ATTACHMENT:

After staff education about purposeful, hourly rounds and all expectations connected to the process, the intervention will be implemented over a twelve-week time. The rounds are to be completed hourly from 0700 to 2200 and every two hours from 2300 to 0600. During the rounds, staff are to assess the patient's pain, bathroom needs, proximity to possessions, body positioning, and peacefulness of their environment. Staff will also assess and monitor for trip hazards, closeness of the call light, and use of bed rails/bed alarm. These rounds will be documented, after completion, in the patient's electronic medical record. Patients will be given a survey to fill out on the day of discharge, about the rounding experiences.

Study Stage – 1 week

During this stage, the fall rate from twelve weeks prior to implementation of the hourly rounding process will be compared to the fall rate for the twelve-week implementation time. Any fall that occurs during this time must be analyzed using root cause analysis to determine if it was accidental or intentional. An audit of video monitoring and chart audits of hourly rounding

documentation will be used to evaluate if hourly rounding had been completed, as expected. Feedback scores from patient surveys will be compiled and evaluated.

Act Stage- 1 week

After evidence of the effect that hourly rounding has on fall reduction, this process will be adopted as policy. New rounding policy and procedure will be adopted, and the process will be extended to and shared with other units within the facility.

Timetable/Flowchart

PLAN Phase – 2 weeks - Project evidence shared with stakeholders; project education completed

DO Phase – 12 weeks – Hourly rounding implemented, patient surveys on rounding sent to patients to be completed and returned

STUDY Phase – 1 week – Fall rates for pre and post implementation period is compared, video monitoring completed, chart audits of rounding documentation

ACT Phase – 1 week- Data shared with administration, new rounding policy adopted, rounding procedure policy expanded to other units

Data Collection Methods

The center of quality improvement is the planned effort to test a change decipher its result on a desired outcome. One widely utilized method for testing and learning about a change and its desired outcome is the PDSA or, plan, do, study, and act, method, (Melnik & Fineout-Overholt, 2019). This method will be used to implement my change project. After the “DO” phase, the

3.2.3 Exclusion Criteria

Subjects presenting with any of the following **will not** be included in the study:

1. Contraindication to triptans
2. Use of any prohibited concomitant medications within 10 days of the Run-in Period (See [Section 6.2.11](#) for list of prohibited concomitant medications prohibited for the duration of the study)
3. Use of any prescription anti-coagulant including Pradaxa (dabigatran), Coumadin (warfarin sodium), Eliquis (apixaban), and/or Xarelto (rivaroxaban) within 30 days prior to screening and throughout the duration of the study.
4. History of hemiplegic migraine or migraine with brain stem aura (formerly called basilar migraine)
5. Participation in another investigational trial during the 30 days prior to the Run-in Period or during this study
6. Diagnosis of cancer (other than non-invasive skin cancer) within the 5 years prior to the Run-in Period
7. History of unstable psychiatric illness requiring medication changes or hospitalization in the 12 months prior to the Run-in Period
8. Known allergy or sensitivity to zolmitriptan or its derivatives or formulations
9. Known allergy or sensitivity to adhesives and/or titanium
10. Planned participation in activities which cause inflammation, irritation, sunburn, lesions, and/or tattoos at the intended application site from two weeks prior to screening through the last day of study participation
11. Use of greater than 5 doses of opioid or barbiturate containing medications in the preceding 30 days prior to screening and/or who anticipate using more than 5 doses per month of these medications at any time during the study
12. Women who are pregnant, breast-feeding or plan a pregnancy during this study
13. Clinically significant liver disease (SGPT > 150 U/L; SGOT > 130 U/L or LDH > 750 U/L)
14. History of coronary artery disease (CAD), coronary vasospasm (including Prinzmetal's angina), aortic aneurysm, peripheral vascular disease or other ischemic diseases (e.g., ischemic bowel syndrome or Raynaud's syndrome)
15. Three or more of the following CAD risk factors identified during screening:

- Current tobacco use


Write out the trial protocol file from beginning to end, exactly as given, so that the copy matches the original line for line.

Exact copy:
After staff education about purposeful, hourly rounds and all expectations connected to the process, the intervention will be implemented over a twelve-week time. The rounds are to be completed hourly from 0700 to 2200 and every two hours from 2300 to 0600. During the rounds, staff are to assess the patient's pain, bathroom needs, proximity to possessions, body positioning, and peacefulness of their environment. Staff will also assess and monitor for trip hazards, closeness of the call light, and use of bed rails/bed alarm. These rounds will be documented, after completion, in the patient's electronic medical record. Patients will be given a survey to fill out on the day of discharge, about the rounding experiences.

Study Stage – 1 week

During this stage, the fall rate from twelve weeks prior to implementation of the hourly rounding process will be compared to the fall rate for the twelve-week implementation time. Any fall that occurs during this time must be analyzed using root cause analysis to determine if it was accidental or intentional. An audit of video monitoring and chart audits of hourly rounding

documentation will be used to evaluate if hourly rounding had been completed, as expected. Feedback scores from patient surveys will be compiled and evaluated.

Act Stage- 1 week

After evidence of the effect that hourly rounding has on fall reduction, this process will be adopted as policy. New rounding policy and procedure will be adopted, and the process will be extended to and shared with other units within the facility.

Timetable/Flowchart

PLAN Phase – 2 weeks - Project evidence shared with stakeholders; project education completed

DO Phase – 12 weeks – Hourly rounding implemented, patient surveys on rounding sent to patients to be completed and returned

STUDY Phase – 1 week – Fall rates for pre and post implementation period is compared, video monitoring completed, chart audits of rounding documentation

ACT Phase – 1 week- Data shared with administration, new rounding policy adopted, rounding procedure policy expanded to other units

Data Collection Methods

The center of quality improvement is the planned effort to test a change decipher its result on a desired outcome. One widely utilized method for testing and learning about a change and its desired outcome is the PDSA or, plan, do, study, and act, method, (Melnik & Fineout-Overholt, 2019). This method will be used to implement my change project. After the “DO” phase, the

3.2.3 Exclusion Criteria

Subjects presenting with any of the following **will not** be included in the study:

1. Contraindication to triptans
2. Use of any prohibited concomitant medications within 10 days of the Run-in Period (See [Section 6.2.11](#) for list of prohibited concomitant medications prohibited for the duration of the study)
3. Use of any prescription anti-coagulant including Pradaxa (dabigatran), Coumadin (warfarin sodium), Eliquis (apixaban), and/or Xarelto (rivaroxaban) within 30 days prior to screening and throughout the duration of the study.
4. History of hemiplegic migraine or migraine with brain stem aura (formerly called basilar migraine)
5. Participation in another investigational trial during the 30 days prior to the Run-in Period or during this study
6. Diagnosis of cancer (other than non-invasive skin cancer) within the 5 years prior to the Run-in Period
7. History of unstable psychiatric illness requiring medication changes or hospitalization in the 12 months prior to the Run-in Period
8. Known allergy or sensitivity to zolmitriptan or its derivatives or formulations
9. Known allergy or sensitivity to adhesives and/or titanium
10. Planned participation in activities which cause inflammation, irritation, sunburn, lesions, and/or tattoos at the intended application site from two weeks prior to screening through the last day of study participation
11. Use of greater than 5 doses of opioid or barbiturate containing medications in the preceding 30 days prior to screening and/or who anticipate using more than 5 doses per month of these medications at any time during the study
12. Women who are pregnant, breast-feeding or plan a pregnancy during this study
13. Clinically significant liver disease (SGPT > 150 U/L; SGOT > 130 U/L or LDH > 750 U/L)
14. History of coronary artery disease (CAD), coronary vasospasm (including Prinzmetal's angina), aortic aneurysm, peripheral vascular disease or other ischemic diseases (e.g., ischemic bowel syndrome or Raynaud's syndrome)
15. Three or more of the following CAD risk factors identified during screening:

- Current tobacco use